"The Dream of the Rood"

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The tree claims that when Christ climbed upon him, he "had to stand firm." What doctrine of Christianity might have argued that the tree was obligated to remain upright, despite the torture of its acknowledged "Lord"?

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The tree, or rood, is personified in this poem, treated as a human being telling a story. The Christian doctrine the rood might be thinking of is faithfulness to Jesus.

In the New Testament, humans are asked to stand faithfully by Jesus and be a witness to him. For example, in Matthew 26:40, Jesus comes across his disciples asleep and

saith unto Peter, What, could ye not watch with me one hour?

Jesus also says to his disciples, in the gospel of John during the Last Supper, that

Ye are my friends, if ye do whatsoever I command you.

The tree acts as a witness to Jesus's suffering through its poem. The rood itself did not suffer, but it bears the marks of Jesus's pain in the form of blood stains and the damage done to it by the nails. It was true to the scriptural command of Jesus to "watch with me" in a way the disciples were not.

Further, the rood shows itself to be Jesus's faithful friend by being obedient, doing what is commanded of it, which is to bear the weight of Jesus as he dies. The rood stands firm and upright because it knows it is what is expected and that it will be honored all over the world for it. As the rood says:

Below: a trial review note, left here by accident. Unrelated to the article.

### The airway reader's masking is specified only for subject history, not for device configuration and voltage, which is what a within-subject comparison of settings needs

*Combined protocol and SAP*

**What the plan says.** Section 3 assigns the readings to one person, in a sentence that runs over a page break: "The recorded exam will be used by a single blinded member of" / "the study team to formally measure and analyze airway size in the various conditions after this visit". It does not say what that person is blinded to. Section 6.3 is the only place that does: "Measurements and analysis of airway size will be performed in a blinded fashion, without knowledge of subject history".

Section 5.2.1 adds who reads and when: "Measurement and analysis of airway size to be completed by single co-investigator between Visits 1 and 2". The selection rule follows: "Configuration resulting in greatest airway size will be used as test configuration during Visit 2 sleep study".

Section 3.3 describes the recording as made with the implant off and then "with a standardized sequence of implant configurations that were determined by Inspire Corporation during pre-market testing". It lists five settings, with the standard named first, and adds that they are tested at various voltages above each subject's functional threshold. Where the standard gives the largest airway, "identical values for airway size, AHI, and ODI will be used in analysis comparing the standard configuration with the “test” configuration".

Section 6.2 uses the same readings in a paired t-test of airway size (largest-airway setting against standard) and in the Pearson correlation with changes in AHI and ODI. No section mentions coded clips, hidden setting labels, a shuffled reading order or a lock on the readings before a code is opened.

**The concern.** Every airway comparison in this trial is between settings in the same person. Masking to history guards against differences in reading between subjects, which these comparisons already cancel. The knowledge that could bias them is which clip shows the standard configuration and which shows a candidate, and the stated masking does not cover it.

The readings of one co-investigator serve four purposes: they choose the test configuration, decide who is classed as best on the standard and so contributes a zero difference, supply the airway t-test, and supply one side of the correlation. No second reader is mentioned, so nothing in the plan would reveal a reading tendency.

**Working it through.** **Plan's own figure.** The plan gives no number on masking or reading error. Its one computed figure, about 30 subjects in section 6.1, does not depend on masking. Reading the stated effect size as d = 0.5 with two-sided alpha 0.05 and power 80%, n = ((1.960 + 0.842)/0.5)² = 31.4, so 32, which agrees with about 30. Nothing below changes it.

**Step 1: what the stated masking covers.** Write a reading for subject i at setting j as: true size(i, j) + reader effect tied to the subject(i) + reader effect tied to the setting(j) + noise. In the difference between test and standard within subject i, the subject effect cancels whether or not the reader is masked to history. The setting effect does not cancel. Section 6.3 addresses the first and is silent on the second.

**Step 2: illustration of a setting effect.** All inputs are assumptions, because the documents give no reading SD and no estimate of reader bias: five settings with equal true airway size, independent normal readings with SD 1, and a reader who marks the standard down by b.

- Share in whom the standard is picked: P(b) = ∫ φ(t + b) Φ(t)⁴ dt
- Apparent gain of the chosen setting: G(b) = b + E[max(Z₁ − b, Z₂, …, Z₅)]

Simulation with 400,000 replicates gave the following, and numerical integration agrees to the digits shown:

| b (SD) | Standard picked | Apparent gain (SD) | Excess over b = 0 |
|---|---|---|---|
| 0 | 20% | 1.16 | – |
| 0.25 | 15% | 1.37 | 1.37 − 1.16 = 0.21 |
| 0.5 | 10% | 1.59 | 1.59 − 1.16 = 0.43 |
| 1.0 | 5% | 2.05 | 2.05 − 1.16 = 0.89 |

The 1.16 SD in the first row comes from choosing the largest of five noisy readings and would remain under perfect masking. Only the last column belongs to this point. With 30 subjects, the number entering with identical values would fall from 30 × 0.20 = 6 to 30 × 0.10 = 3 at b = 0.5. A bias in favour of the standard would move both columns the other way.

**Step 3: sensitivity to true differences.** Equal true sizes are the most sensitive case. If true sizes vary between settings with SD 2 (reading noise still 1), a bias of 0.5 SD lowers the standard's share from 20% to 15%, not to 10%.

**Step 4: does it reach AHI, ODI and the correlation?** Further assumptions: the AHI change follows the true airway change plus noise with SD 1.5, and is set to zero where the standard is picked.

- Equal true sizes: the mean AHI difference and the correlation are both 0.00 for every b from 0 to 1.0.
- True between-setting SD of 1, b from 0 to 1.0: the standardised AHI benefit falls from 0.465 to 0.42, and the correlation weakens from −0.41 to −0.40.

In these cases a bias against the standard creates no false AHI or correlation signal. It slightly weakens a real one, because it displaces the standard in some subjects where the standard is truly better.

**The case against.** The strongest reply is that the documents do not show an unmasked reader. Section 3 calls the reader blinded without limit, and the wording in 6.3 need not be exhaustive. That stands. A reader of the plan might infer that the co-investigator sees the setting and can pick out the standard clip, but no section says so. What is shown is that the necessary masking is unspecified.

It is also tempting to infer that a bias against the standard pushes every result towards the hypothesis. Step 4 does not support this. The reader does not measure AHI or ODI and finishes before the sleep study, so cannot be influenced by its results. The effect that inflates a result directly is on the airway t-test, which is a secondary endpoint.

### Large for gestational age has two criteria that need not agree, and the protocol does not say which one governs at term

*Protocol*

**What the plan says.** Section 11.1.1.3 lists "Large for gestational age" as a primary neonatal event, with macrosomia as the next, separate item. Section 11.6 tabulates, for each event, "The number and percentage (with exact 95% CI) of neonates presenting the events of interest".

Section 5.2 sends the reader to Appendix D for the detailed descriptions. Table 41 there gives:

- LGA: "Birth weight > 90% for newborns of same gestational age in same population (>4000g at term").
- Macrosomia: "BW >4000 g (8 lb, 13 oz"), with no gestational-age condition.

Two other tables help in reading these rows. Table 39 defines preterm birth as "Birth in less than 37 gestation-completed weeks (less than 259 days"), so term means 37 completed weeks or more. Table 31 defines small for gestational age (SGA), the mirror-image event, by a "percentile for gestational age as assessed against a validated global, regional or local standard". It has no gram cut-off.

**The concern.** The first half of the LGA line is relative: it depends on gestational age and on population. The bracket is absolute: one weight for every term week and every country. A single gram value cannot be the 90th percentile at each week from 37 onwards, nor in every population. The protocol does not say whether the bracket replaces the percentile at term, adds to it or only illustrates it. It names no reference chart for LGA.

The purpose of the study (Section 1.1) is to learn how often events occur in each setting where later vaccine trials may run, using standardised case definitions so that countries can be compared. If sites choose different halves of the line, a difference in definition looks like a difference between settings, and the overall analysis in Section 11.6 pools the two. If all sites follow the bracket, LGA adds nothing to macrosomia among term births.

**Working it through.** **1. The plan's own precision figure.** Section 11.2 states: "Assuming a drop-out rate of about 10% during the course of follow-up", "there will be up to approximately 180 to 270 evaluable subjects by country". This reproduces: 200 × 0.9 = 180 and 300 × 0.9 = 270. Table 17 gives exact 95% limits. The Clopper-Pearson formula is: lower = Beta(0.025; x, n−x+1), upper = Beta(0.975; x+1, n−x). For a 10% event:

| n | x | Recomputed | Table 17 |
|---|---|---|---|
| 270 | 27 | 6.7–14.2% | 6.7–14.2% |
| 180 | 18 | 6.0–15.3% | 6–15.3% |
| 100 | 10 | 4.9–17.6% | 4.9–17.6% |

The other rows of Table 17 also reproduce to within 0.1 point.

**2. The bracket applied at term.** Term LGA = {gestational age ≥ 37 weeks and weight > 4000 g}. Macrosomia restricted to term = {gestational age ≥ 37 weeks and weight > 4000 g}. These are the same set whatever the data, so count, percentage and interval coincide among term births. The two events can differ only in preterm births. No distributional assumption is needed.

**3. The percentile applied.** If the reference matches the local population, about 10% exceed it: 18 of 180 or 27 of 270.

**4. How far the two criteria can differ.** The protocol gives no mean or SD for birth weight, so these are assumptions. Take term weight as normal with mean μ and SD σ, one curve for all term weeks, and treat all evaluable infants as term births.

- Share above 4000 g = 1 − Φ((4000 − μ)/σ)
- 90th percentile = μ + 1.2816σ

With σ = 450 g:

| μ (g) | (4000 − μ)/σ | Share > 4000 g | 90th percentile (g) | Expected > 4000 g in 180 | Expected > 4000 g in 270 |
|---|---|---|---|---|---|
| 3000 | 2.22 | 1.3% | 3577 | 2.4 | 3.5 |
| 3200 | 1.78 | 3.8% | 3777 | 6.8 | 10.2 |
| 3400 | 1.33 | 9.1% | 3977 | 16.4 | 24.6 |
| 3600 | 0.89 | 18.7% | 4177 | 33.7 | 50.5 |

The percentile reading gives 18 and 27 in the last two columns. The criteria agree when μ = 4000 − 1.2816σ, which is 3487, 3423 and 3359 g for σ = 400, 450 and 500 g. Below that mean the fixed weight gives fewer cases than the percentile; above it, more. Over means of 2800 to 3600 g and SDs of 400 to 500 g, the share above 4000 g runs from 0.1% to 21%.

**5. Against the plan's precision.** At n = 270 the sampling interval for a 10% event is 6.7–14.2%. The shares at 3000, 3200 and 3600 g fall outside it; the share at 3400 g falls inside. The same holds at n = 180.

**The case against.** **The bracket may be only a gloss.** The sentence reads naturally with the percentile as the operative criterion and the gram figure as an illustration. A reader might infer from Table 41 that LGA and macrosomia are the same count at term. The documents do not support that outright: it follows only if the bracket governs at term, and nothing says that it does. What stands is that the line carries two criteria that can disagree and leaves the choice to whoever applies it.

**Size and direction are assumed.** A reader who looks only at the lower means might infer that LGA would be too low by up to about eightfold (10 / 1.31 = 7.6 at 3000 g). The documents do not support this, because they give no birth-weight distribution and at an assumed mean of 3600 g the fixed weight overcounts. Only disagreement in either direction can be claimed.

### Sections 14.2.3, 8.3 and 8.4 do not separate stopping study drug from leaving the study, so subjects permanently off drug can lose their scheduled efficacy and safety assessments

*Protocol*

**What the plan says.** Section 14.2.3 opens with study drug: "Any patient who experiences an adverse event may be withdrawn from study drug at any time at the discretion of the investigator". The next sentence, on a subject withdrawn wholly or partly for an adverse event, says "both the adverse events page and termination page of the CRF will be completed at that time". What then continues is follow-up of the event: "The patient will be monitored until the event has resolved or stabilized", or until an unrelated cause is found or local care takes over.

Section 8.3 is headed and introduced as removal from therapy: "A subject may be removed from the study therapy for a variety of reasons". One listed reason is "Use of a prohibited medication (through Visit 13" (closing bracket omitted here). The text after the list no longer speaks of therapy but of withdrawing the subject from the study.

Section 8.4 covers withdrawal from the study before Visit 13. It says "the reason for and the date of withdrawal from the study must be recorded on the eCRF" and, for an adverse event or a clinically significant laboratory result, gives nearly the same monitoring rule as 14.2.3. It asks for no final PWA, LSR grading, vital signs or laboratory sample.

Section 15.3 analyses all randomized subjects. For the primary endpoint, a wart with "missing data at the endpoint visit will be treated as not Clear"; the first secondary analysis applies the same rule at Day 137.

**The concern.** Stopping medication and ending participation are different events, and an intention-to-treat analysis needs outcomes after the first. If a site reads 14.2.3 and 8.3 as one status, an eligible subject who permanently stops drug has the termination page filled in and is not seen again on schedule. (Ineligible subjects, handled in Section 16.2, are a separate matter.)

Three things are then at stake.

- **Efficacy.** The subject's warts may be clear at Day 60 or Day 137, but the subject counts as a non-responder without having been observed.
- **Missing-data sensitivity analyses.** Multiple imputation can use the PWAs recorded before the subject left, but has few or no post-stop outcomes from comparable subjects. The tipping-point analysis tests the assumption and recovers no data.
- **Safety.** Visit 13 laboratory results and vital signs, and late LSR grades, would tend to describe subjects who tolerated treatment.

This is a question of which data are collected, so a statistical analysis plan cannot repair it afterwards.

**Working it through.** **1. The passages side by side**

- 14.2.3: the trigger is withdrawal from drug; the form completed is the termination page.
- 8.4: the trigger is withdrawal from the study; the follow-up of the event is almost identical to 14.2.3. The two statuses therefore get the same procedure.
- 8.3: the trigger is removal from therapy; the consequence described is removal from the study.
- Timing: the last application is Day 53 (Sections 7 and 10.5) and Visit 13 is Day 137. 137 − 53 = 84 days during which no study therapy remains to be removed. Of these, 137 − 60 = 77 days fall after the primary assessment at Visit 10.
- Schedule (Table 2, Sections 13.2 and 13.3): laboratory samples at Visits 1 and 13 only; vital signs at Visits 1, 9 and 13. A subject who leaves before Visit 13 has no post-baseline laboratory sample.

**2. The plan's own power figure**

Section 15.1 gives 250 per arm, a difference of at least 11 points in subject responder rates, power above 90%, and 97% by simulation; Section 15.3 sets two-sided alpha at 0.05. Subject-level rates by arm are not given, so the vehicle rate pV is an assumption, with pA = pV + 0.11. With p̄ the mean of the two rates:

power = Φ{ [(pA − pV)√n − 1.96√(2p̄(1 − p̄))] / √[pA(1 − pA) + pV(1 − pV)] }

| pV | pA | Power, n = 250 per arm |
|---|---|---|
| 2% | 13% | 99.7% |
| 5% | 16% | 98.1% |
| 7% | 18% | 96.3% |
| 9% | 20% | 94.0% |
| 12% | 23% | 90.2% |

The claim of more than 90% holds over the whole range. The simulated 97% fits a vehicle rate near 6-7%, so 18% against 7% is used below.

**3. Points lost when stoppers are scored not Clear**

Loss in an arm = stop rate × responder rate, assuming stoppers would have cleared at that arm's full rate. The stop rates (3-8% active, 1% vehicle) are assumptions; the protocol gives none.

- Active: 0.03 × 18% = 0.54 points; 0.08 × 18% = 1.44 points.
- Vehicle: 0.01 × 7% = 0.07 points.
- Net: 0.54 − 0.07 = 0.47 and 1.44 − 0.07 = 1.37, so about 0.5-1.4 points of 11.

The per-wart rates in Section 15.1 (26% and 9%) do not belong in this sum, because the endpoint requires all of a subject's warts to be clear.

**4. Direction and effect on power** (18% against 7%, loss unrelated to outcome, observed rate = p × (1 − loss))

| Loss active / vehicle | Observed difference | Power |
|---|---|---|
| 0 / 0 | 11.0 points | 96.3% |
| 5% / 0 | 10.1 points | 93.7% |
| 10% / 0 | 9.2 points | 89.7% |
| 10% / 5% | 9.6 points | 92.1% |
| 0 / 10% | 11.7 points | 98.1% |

they will honor me far and wide,
men over earth, and all this great creation,
will pray for themselves to this beacon. On me God’s son
suffered awhile.

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There is no doctrine, as such, that required the tree used to make the cross upon which Jesus was crucified to remain upright.

The importance of crucifixion as the means by which Jesus Christ was killed was that this was fulfillment of Old Testament prophecy. Jesus often told the apostles that He was going to die when He reached Jerusalem, and that part of His mission was to fulfill all the scriptural writings from the past that had looked forward to the coming of the Messiah. Possibly the most telling Old Testament passage in relation to the uprightness of the cross would be what is often called the "Song of the Suffering Servant."

See, my servant will act wisely; he will be raised and lifted up and highly exalted. Just as there were many who were appalled at him-his appearance was so disfigured beyond that of any man and his form marred beyond human likeness... (Isa. 52:13-14)

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